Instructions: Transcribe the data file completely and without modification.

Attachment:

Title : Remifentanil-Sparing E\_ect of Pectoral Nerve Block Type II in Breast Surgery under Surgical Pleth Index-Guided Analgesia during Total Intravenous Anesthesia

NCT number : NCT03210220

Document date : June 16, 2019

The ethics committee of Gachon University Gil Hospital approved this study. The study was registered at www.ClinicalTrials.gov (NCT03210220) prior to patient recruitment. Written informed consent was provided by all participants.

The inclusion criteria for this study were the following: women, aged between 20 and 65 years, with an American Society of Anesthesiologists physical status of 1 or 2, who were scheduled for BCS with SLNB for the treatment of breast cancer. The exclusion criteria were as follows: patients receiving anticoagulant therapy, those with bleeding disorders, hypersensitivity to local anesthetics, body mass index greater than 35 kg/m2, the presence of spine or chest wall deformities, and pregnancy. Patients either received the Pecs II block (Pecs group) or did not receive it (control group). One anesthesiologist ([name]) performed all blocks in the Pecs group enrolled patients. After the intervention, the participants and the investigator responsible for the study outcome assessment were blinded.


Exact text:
Title : Remifentanil-Sparing E\_ect of Pectoral Nerve Block Type II in Breast Surgery under Surgical Pleth Index-Guided Analgesia during Total Intravenous Anesthesia

NCT number : NCT03210220

Document date : June 16, 2019

The ethics committee of Gachon University Gil Hospital approved this study. The study was registered at www.ClinicalTrials.gov (NCT03210220) prior to patient recruitment. Written informed consent was provided by all participants.

The inclusion criteria for this study were the following: women, aged between 20 and 65 years, with an American Society of Anesthesiologists physical status of 1 or 2, who were scheduled for BCS with SLNB for the treatment of breast cancer. The exclusion criteria were as follows: patients receiving anticoagulant therapy, those with bleeding disorders, hypersensitivity to local anesthetics, body mass index greater than 35 kg/m2, the presence of spine or chest wall deformities, and pregnancy. Patients either received the Pecs II block (Pecs group) or did not receive it (control group). One anesthesiologist ([name]) performed all blocks in the Pecs group enrolled patients. After the intervention, the participants and the investigator responsible for the study outcome assessment were blinded.